The reason I opened this thread is because I just can’t figure out where these arguments went (‘P-500’, true) or how to view them after they are sent.

There’s nothing special about viewing. That’s something else, that’s something you can do when you know where they are.
If you read the function, where do they go?
What does the function do with the values given to it?
For starters, are the names of the parameters mentioned at all in the function body?
And in what way are they mentioned? Some are inside quotes, does this refer to those values in any way, what does quotes do?
And the other mentions are as part of an object literal.

So string literals, and object literals. These are things you can look up. You can experiment with them too.

For example:

let foo = 5
console.log({
  foo: 'foo'
})

There’s an object literal there, and foo is used in the same ways as your parameters in the function. The result is printed to screen. Where did 5 go?
What does foo: at all mean inside an object literal? Reading mdn’s page on object literal is definitely going to answer that, and the quoted one is the literal letters f o o which have nothing at all to do with the value 5.
And then, is anything else not readable in that function? If so, repeat the process of identifying what, and then look for it.


Above all else, what information are you missing? If you can’t read what it does, it must be because you don’t know what something in the code does, right? That gives you something to look up. (I’d be surprised if you couldn’t read the code and think that you understood all of it.)

Okay, persistence seems to be paying off. Thank you for hanging in there with me. A good nights sleep seemed to have helped. The code again from the lesson (modified) is working as expected:

const robotFactory = (model, mobile) => {
  return {
    model, 
    mobile,
    beep(){
      console.log(`beep Boop`)
    }
  }
}

const tinCan = robotFactory('P-500', true)

//tinCan.beep()  // returns 'beep Boop'
//console.log(tinCan) returns '{ model: 'P-500', mobile: true, beep: [Function: beep] }'
//console.log(tinCan.model)  // returns 'P-500'

Perhaps I shouldn’t work on this stuff at night? :slight_smile:

Thanks again. I’m truly grateful.

  {
    model, 
    mobile,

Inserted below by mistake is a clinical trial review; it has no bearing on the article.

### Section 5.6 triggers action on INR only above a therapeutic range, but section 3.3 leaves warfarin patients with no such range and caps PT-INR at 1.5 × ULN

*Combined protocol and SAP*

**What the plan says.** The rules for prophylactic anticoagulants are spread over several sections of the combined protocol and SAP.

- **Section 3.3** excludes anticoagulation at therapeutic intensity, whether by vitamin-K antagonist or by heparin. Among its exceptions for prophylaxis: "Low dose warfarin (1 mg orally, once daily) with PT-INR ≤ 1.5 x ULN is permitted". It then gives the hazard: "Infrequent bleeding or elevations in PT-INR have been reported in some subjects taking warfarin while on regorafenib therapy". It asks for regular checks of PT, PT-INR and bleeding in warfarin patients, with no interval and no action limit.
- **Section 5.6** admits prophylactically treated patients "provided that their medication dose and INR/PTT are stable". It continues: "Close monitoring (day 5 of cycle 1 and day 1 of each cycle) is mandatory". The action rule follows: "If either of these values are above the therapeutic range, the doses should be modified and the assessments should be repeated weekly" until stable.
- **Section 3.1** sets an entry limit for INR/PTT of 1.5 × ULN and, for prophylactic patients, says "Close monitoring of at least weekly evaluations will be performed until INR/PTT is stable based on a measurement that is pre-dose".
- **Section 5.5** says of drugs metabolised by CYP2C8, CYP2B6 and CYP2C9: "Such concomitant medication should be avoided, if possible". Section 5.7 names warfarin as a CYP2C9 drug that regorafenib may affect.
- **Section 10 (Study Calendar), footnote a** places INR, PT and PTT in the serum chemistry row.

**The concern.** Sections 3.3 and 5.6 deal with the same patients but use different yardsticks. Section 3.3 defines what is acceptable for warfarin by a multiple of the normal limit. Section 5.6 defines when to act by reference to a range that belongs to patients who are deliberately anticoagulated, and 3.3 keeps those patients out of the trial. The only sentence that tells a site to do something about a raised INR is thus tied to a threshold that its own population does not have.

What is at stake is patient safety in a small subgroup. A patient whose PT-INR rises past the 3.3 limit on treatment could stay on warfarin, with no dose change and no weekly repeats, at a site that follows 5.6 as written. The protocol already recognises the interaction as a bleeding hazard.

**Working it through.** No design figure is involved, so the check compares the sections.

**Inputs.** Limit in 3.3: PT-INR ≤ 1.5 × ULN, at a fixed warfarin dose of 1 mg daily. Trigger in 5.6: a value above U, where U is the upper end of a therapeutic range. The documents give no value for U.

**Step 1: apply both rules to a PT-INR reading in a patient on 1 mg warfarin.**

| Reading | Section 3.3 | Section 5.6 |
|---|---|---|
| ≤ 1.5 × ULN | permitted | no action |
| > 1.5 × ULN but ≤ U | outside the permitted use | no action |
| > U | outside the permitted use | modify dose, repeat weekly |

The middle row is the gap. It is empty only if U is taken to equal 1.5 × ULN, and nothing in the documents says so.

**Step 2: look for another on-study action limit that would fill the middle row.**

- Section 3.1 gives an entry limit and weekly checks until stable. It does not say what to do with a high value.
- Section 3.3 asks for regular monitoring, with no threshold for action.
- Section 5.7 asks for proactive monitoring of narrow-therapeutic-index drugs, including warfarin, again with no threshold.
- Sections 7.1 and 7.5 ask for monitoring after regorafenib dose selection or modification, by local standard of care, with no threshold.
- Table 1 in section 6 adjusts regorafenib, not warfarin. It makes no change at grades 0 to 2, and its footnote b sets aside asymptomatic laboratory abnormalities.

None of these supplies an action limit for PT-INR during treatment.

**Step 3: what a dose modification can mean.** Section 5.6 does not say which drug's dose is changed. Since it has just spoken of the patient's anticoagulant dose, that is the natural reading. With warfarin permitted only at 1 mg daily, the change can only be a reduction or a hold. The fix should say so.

beep() {
      console.log(`beep Boop`)
    }
  }

That syntax is pretty recent (ecma2015)
I won’t protest against it (it’s quite nice) but I’ll wag my finger a bit and ask you to make sure you’ve read from a trustworthy source that you can indeed write it that way, that you make sure that whatever you write is based on some kind of promise of it being a “thing”. And, that you’re aware that this is still key:value pairs (ie. knowing what it does)

All I’ve been saying comes down to that you should be able to argue for everything you write. When you can do that, you also have the ability to reason about it, isolate and fix issues. In other words, no writing something and praying it does the right thing.


Your function was previously discarding the arguments given to it. They were nowhere to be found. This could be measured by inspecting (for example printing) the return value - those values were not in it. It could also be found out by reading (with confidence of what it says, no guessing) the code, which contains nothing that says to hold on to the values.
Another approach is that, if there’s an expectation of that the values are kept somewhere, then you’ve already decided on what should happen, it pinpoints what to look for. Or if you haven’t decided on what should happen, then the expectation shouldn’t exist. Or something in-between, you haven’t decided what should happen in sufficient detail in which case, figure out what you meant before doing anything else.
That was no great mystery, what was important is the methodology of finding that out because it applies to just about everything else.


Don’t worry about it being a lot to remember. Just look it up when you’re not sure. If you have to look it up enough times then it’ll stick, and if not, then you don’t need to remember anyway. It’s the integrity of knowing what you write that matters.

Thanks again. good advice.